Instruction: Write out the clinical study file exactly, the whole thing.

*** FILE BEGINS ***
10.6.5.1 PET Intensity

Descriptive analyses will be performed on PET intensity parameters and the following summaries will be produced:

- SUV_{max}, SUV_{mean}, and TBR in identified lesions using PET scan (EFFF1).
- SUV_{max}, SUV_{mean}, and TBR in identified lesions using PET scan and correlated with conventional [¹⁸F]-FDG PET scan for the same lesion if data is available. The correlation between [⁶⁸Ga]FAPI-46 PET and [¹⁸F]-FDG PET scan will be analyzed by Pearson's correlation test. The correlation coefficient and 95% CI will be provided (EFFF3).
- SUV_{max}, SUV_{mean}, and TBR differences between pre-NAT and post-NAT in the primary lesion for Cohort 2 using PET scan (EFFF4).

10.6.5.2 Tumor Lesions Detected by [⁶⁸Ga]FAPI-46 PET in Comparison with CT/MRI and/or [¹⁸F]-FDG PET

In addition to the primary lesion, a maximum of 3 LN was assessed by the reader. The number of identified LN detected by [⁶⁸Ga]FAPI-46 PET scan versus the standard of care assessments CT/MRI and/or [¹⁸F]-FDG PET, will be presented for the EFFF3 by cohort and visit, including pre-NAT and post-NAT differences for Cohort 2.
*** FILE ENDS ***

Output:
10.6.5.1 PET Intensity

Descriptive analyses will be performed on PET intensity parameters and the following summaries will be produced:

- SUV_{max}, SUV_{mean}, and TBR in identified lesions using PET scan (EFFF1).
- SUV_{max}, SUV_{mean}, and TBR in identified lesions using PET scan and correlated with conventional [¹⁸F]-FDG PET scan for the same lesion if data is available. The correlation between [⁶⁸Ga]FAPI-46 PET and [¹⁸F]-FDG PET scan will be analyzed by Pearson's correlation test. The correlation coefficient and 95% CI will be provided (EFFF3).
- SUV_{max}, SUV_{mean}, and TBR differences between pre-NAT and post-NAT in the primary lesion for Cohort 2 using PET scan (EFFF4).

10.6.5.2 Tumor Lesions Detected by [⁶⁸Ga]FAPI-46 PET in Comparison with CT/MRI and/or [¹⁸F]-FDG PET

In addition to the primary lesion, a maximum of 3 LN was assessed by the reader. The number of identified LN detected by [⁶⁸Ga]FAPI-46 PET scan versus the standard of care assessments CT/MRI and/or [¹⁸F]-FDG PET, will be presented for the EFFF3 by cohort and visit, including pre-NAT and post-NAT differences for Cohort 2.